The other day I had a chance to meet and talk with a young, aspiring writer. It gave me the opportunity to revisit some of the essential elements of storytelling, one of which is to show versus tell. To help explain the concept I used the opening paragraphs of two Newberry award-winning novels. Sarah, Plain and Tall by Patricia MacLachlan and A Year Down Yonder, by Richard Peck. It amazes me still to see the ease and elegance with which the two of them were able to paint such a vivid picture of what was happening to the characters by showing us the scene.
For the novel Sarah, Plain and Tall, I wrote a short paragraph telling what was happening in the story, which we read together... (Warning! Told version below. I hope you can make it through because the real version follows.)
Sarah Plain and Tall - my told version
Caleb sat in the chair by a warm fire with his dogs, Lottie and Nick. He was a curious boy. He liked to ask questions. He asked them every single day. He asked them hundreds of times. He wanted to know if Mama used to sing. He wanted to know if Papa used to sing, too.
Below are Patricia MacLachlan's opening paragraphs:
"Did Mama sing every day?" asked Caleb. "Every-single-day?" He sat close to the fire, his chin in his hand. It was dusk, and the dogs lay beside him on the warm hearthstones.
"Every-single-day," I said for the second time this week. For the twentieth time this month. The hundredth time this year? And the past few years?
"And did Papa sing, too?"
"Yes. Papa sang, too. Don't get so close, Caleb. You'll heat up."
He pushed his chair back. It made a hollow scraping sound on the hearthstones, and the dogs stirred. Lottie, small and black, wagged her tale and lifted her head. Nick slept on.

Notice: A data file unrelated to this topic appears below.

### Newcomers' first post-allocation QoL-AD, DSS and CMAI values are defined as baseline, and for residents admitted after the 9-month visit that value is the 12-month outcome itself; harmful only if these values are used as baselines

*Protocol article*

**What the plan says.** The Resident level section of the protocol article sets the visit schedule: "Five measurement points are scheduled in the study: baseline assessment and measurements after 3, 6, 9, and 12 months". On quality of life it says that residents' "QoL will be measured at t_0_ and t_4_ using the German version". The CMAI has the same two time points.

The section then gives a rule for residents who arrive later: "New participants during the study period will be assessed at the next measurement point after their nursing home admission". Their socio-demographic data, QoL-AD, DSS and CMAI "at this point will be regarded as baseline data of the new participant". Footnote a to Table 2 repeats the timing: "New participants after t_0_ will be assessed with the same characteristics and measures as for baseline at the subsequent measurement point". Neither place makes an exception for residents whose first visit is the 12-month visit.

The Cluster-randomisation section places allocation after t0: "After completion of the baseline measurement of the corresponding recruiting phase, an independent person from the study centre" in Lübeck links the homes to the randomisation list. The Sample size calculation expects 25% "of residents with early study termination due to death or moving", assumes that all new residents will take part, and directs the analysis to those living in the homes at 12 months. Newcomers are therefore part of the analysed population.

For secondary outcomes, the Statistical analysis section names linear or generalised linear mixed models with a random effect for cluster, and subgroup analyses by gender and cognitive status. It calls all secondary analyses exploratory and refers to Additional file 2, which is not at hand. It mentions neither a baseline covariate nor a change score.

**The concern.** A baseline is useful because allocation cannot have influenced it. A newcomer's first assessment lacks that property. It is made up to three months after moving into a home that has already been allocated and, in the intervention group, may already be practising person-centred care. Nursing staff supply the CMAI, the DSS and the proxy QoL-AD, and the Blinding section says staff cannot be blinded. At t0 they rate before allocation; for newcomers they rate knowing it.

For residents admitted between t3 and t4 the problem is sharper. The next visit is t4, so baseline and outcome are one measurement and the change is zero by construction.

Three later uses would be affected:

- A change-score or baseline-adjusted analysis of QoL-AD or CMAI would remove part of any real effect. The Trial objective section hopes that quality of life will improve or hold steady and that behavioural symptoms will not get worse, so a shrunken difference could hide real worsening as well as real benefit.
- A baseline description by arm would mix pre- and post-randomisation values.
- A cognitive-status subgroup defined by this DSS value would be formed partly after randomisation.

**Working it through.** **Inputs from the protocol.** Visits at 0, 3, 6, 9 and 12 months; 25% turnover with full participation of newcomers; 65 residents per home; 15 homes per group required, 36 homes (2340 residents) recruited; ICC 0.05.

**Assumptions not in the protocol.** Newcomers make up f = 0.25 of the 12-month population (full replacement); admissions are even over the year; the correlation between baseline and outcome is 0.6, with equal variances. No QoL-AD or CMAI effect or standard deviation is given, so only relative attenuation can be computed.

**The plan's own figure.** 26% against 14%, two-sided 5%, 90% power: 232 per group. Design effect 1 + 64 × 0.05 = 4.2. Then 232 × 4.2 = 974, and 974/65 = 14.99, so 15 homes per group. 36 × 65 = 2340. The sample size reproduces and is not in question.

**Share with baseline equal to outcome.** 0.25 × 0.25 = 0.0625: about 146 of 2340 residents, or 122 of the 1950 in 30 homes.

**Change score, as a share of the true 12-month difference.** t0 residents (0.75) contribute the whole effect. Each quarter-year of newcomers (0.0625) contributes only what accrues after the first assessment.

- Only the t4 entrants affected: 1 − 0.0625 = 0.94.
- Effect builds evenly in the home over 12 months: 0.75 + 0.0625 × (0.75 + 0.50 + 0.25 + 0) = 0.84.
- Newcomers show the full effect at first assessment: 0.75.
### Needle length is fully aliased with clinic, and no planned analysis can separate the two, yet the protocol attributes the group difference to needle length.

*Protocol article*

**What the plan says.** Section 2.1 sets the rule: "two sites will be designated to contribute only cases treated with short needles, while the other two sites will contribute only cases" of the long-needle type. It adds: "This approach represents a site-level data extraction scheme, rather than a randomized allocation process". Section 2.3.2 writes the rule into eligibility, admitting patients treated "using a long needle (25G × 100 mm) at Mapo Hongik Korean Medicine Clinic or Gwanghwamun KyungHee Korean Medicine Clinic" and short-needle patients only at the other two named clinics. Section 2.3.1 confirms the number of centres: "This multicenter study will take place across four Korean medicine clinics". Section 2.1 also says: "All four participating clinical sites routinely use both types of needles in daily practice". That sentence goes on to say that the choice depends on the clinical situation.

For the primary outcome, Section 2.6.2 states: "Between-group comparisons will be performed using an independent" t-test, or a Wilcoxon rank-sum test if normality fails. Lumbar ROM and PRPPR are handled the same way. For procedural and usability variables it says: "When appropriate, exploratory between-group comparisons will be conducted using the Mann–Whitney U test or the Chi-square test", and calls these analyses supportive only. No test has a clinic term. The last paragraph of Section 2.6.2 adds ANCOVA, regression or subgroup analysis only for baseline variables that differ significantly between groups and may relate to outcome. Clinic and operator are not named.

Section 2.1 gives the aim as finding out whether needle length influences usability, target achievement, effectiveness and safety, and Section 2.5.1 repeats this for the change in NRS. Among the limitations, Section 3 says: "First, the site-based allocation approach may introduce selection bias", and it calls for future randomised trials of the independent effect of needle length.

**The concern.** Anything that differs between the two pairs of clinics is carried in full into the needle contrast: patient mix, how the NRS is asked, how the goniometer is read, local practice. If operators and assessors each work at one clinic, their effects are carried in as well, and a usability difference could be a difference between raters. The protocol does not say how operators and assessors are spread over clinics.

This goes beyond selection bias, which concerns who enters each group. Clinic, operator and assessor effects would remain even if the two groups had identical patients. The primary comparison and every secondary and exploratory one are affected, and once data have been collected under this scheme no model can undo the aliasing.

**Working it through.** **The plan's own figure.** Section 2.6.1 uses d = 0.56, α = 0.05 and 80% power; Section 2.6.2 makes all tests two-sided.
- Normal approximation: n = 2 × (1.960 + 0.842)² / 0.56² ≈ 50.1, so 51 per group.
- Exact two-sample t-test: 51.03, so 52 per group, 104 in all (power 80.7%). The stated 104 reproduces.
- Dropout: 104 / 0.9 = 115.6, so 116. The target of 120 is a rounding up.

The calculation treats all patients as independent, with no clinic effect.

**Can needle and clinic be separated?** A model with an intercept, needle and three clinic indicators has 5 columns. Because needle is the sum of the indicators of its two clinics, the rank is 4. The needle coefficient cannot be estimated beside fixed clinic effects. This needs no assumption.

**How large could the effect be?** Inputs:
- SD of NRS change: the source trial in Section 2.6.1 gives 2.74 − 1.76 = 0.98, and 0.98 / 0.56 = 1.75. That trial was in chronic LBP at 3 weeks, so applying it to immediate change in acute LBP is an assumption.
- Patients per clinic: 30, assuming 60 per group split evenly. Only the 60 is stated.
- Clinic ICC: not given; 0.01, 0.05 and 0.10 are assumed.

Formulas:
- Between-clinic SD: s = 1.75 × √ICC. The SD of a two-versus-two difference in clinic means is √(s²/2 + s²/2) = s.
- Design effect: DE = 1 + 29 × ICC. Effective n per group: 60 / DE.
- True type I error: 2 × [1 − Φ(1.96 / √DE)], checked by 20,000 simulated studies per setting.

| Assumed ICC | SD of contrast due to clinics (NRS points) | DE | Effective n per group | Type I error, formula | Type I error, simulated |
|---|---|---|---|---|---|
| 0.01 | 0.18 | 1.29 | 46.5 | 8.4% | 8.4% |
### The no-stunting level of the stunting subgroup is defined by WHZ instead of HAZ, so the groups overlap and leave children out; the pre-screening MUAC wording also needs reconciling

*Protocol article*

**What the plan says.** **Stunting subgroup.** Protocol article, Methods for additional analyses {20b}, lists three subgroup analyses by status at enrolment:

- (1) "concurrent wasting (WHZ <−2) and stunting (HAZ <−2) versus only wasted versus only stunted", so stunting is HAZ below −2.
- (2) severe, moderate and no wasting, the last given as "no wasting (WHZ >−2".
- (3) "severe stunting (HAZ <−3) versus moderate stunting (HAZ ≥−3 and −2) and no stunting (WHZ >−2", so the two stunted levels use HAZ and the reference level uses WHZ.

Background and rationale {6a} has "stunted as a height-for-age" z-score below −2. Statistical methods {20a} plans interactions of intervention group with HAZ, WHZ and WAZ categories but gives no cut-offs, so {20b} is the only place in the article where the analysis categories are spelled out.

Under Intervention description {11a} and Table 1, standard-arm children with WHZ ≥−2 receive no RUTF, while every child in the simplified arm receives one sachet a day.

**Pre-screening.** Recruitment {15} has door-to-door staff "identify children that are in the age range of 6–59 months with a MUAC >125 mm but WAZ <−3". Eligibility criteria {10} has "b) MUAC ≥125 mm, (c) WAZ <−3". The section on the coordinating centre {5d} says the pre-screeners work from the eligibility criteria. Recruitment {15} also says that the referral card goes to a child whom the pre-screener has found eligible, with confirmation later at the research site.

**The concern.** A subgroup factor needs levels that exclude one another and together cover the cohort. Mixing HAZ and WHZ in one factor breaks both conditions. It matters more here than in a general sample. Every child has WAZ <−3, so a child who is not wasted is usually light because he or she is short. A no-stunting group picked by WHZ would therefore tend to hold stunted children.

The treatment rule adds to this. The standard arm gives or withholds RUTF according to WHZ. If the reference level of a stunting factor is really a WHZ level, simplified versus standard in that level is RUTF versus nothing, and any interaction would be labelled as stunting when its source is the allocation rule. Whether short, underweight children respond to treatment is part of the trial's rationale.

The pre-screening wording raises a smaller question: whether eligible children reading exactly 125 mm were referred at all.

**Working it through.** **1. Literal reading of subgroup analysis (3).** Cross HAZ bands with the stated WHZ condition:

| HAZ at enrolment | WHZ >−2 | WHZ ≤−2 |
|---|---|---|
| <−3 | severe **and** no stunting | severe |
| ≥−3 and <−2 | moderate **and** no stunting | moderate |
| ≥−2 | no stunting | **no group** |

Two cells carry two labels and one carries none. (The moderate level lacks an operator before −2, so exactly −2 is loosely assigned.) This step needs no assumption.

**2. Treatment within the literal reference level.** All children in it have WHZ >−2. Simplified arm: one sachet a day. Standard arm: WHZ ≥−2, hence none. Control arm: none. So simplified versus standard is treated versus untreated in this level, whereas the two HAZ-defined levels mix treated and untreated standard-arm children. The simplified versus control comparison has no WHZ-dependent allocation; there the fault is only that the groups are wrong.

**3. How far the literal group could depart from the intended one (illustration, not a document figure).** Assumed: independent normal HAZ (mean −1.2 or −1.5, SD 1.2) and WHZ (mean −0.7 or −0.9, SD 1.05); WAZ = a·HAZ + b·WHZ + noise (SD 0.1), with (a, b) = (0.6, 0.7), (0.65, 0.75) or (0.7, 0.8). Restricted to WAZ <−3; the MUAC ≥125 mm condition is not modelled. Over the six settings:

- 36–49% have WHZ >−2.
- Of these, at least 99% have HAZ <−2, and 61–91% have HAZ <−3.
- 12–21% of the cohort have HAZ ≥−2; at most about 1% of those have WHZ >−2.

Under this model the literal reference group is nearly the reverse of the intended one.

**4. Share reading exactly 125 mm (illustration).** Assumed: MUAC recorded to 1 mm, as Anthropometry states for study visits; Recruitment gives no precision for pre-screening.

Instantly, the student’s eyes brightened. "Did you get it? I asked.
She nodded, and I truly thought she did understand, but to bring home the point and the importance of the issue I reversed the process and read with her the opening paragraphs of Richard Peck's novel:
It was a September morning, hazy with late summer, and now with all the years between. Mother was seeing me off at Dearborn Station in Chicago. We'd come in a taxicab because of my trunk. But Mother would ride back home on the El. There wasn't much more than a nickel in her purse, and only a sandwich for the train in mine. My ticket had pretty well cleaned us out.
The trunk, a small one, had every stitch of clothes I had and two or three things of Mother's that fit me. "Try not to grow too fast," she murmured. "But anyway, skirts are shorter this year."
Then we couldn't look at each other. I was fifteen, and I'd been growing like a weed. My shoes from Easter gripped my feet.
A billboard across from the station read:
WASN’T THE DEPRESSION AWFUL?
"What do we know about the characters?" I asked her. "What did Richard Peck show us in this scene without telling us?"
"They are poor," she said. "The character is a girl. She's going to miss her mother."
"And where and when is the story set?" I asked.
"Chicago. After the Great Depression."
Yes. Yes. Yes. I think she got the concept. No. I'm quite sure she got it.
(So we talked more. About how we learn so much about the characters without being told.
In our first example, we learned that the narrator obviously has a lot of patience. Caleb is obviously a boy with an insatiable curiosity, but also one who was cooperative and willing to listen since he so quickly and easily listened when asked to move away from the fire.
In the second example we learned that the characters do not seem to be bothered at all by the fact that they do not have a lot of money or a lot of worldly goods, but instead seem to be well-adjusted. We learn of the close relationship between mother and daughter.
The scenes were set. The examples are there to learn from.) Now, like all of us, her challenge is to put the concept into practice.
Keep writing everyone. Remember. (Don't forget the basics.)
Show, don't tell.
I've included a few links below to sites that have some interesting viewpoints on show versus tell. Check them out when you get a chance.